At the end, I think that the materialists are still much closer to the understanding of the natural phenomena than the superstitious, supernatural, and religious people. The superstitions were only an acceptable description of the natural phenomena tens of thousands of years ago when the people really didn't have any clue and hadn't collected any sensible datasets that may be currently be seen to be enough to falsify the superstitions. On the other hand, the materialist viewpoint was defensible as recently as 100 years ago.

Still, it's true and important that the rigid materialist viewpoint has been proved insufficient by science, too. However, one must appreciate that this statement doesn't imply that a random spiritual theory should be accepted. Most of them remain as indefensible as they were in the 19th century. On the other hand, I don't like the title in the Guardian – "move away etc." – because its apparent goal is to dictate the direction in which science should be moving in the future. But science cannot be planned in this way. Whether science will paint a more "materialist" or less "materialist" picture of the world in 30 years remains to be seen.

We should "only" adapt our philosophical attitudes according to the insights that science has already accumulated such as the discoveries in quantum mechanics. They're enough to show that many people's philosophical world view has been rendered obsolete; however, these changes can't be extrapolated to the future.

And that's the memo.

#### 1 comment:

1. Regarding the Guardian article "It's time for science to move on from materialism" that Luboš Motl mentions on The Reference Frame:

The real problem is that modern science unfortunately presupposes a Cartesian philosophy, which not only opposes Aristotelian hylemorphic theory of matter (potency) and form (act) but also introduces the false dichotomy of the res cogitans (thinking thing) that is completely divorced from the res extensa (extended thing, i.e., things with length, breadth, and width); this is Cartesian dualism.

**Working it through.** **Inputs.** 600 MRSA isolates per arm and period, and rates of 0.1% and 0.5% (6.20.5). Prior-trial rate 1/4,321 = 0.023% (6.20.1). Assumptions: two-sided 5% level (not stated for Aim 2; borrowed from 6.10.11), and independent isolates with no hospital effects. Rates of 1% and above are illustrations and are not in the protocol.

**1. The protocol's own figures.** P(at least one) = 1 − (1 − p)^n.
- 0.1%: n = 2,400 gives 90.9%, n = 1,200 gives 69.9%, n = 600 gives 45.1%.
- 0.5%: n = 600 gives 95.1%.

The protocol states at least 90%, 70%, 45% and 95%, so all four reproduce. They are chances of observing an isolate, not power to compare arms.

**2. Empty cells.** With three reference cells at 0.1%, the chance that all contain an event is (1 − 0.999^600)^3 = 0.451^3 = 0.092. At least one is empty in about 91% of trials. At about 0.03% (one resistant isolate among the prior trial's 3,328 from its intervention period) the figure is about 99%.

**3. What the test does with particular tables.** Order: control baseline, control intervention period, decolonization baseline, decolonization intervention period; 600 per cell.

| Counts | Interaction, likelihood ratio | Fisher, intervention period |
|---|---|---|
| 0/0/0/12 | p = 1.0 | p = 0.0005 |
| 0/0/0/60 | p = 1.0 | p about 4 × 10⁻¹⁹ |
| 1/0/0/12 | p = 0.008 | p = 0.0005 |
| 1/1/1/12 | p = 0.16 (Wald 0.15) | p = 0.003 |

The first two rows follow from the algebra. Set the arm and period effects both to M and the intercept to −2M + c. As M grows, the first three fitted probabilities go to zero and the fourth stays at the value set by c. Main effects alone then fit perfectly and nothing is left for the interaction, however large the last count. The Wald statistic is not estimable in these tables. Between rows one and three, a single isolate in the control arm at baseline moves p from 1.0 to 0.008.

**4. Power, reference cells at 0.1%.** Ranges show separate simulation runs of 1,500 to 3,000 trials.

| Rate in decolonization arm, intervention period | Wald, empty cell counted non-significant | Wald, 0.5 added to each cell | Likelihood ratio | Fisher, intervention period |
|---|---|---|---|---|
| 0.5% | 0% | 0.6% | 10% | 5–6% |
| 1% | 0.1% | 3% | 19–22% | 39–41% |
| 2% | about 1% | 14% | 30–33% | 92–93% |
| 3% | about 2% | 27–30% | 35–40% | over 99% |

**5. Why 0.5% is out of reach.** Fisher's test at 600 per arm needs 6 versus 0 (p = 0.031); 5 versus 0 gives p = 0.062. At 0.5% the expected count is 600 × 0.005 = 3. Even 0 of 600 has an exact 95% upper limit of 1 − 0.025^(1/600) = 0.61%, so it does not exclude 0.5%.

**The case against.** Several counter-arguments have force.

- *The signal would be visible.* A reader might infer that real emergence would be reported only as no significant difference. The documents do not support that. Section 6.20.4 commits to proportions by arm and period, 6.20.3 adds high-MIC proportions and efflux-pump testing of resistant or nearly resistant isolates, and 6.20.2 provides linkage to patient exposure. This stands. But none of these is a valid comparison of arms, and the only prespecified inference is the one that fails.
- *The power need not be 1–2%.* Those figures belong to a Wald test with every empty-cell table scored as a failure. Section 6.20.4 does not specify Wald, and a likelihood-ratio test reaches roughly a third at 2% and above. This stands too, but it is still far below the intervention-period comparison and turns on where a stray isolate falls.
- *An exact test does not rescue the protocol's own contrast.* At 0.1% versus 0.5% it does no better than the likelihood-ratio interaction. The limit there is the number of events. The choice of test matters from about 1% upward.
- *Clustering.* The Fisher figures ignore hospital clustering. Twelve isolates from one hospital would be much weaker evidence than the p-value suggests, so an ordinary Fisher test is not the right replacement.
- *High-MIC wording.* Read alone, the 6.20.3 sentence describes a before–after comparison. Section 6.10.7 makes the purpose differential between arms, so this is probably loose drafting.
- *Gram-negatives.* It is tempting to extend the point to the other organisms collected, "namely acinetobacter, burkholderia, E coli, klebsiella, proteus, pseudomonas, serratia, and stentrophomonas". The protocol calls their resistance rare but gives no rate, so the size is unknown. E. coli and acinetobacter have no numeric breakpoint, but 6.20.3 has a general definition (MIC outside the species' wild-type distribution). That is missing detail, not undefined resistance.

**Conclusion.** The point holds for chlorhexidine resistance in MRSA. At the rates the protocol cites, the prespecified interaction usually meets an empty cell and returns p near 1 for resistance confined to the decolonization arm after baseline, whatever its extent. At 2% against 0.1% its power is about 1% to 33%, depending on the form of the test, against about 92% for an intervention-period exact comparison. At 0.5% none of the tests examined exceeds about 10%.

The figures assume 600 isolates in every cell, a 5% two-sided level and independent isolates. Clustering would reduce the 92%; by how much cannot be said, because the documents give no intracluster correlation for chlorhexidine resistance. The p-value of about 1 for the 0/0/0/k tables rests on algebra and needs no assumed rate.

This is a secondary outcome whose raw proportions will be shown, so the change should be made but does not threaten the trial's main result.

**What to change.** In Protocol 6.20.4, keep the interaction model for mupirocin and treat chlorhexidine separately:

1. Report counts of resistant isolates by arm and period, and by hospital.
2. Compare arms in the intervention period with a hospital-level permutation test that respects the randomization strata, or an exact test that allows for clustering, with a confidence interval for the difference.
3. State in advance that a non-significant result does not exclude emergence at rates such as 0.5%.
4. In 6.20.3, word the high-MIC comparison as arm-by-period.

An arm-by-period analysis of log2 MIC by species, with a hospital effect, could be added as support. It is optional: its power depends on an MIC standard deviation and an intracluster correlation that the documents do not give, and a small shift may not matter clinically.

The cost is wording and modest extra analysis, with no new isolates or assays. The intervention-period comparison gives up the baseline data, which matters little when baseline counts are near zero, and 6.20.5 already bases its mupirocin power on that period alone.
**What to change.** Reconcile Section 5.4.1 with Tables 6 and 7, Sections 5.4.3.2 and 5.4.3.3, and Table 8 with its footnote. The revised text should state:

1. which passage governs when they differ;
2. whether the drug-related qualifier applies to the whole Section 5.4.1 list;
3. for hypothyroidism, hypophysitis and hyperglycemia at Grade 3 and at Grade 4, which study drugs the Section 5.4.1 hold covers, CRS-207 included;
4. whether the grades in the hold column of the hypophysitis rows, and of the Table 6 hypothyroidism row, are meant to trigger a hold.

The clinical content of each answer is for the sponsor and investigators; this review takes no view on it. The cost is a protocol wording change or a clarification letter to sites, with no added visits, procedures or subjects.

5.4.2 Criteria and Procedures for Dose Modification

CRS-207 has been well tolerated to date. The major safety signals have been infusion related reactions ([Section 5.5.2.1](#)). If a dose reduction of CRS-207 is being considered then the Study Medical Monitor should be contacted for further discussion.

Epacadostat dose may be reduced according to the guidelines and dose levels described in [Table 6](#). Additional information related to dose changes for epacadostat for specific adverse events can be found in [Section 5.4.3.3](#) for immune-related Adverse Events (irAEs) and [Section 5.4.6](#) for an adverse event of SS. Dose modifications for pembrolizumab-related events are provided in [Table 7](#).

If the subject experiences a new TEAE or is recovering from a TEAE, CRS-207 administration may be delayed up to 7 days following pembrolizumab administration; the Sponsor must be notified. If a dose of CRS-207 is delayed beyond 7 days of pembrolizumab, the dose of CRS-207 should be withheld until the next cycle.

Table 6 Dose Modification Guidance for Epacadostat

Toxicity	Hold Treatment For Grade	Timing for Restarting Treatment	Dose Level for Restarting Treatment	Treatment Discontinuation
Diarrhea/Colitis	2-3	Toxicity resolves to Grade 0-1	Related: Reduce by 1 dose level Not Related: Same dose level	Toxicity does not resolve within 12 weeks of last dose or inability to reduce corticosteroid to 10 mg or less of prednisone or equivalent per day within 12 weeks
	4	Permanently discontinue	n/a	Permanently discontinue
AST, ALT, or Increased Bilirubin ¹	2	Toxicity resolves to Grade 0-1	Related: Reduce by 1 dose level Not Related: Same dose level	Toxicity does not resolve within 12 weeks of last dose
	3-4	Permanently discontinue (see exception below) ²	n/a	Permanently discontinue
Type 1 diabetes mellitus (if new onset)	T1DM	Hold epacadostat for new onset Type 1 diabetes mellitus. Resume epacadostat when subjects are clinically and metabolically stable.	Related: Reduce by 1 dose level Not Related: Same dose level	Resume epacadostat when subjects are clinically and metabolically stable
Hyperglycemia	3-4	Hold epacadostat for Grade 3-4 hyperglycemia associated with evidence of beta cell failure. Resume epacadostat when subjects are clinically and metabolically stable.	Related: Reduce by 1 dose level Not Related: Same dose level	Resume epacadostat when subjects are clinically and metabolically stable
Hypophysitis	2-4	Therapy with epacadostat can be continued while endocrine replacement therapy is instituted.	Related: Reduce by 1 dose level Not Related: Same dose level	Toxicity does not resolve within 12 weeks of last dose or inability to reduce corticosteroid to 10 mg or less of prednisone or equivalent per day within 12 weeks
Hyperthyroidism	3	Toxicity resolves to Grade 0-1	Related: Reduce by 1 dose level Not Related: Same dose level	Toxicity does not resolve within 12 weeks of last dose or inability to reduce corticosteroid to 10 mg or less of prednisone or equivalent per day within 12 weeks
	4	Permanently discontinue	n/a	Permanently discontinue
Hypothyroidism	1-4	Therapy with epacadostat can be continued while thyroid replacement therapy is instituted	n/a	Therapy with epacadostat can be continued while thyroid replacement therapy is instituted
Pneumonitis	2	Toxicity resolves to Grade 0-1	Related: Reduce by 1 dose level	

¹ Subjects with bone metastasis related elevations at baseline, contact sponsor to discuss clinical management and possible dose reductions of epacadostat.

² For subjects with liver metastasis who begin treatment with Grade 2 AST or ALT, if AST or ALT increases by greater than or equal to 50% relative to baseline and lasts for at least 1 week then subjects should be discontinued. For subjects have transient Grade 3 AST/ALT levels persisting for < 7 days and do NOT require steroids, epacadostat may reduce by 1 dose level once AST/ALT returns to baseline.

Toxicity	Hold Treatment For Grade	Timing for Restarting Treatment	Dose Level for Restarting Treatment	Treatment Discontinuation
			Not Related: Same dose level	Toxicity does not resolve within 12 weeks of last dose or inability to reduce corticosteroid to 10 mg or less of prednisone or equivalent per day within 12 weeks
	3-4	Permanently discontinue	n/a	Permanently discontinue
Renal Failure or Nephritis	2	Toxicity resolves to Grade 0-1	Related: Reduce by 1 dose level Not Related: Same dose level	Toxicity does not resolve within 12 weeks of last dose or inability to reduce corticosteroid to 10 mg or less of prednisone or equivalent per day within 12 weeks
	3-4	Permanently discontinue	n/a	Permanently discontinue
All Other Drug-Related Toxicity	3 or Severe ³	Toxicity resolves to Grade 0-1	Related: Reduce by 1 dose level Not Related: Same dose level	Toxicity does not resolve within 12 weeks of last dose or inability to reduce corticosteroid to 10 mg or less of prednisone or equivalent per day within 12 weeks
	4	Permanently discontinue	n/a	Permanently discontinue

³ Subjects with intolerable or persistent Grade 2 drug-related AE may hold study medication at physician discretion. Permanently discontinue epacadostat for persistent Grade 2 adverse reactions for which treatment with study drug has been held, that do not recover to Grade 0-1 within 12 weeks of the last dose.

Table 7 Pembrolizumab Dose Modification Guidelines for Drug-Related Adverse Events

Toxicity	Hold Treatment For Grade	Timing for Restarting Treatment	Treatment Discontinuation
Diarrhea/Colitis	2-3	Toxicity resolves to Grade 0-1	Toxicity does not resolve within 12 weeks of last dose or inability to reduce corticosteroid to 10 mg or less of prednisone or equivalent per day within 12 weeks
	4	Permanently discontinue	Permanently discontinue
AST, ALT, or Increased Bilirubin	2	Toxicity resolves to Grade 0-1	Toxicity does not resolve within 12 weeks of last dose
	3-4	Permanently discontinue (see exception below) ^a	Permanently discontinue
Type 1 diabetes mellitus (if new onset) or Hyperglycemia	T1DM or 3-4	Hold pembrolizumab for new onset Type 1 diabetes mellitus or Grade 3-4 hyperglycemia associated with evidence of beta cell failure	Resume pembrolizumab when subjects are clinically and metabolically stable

Regarding hylemorphism, the Oxford English Dictionary says:

This use of form (Aristotle's μορφή or εἶδος) and matter (ὕλη) is a metaphorical extension of their popular use. In ordinary speech, a portion of matter, stuff, or material, becomes a 'thing' by virtue of having a particular 'form' or shape; by altering the form, the matter remaining unchanged, we make a new 'thing'. This language, primarily applied only to objects of sense, was in philosophical use extended to objects of thought: every 'thing' or entity was viewed as consisting of two elements, its form by virtue of which it was different from, and its matter which it had in common with, others. Thus the soul is the form of a living body.

Regarding res cogitans versus res extensa, the Oxford English Dictionary defines res cogitans as "Substance which has or is regarded as having the power of thought; spec. (in Cartesian metaphysics) the human mind viewed as a substance distinct from the material world." Descartes coined the term in his 1641 Meditationes ii. 23:

Sed quid igitur sum? res cogitans: quid est hoc? nempe dubitans, intelligens, affirmans, negans, volens, nolens, imaginans quoque, & sentiens.

[But what therefore am I? A thinking thing: what is this? Certainly a doubting, intelligent, affirming, denying, willing, unwilling, imagining, & sentient thing.]
The Oxford English Dictionary defines res extensa as "Matter, material substance; a material body."

Werner Heisenberg recognized these two problems of Cartesian dualism in his Physics and Philosophy when he wrote that the probability wave concept in quantum mechanics

was a quantitative version of the concept of 'potentia' [potency] in Aristotelian philosophy (p. 41) and that the

concept of the soul for instance in the philosophy of [Saint] Thomas Aquinas was more natural and less forced than the Cartesian concept of 'res cogitans,' even if we are convinced that the laws of physics and chemistry are strictly valid in living organisms. (p. 80)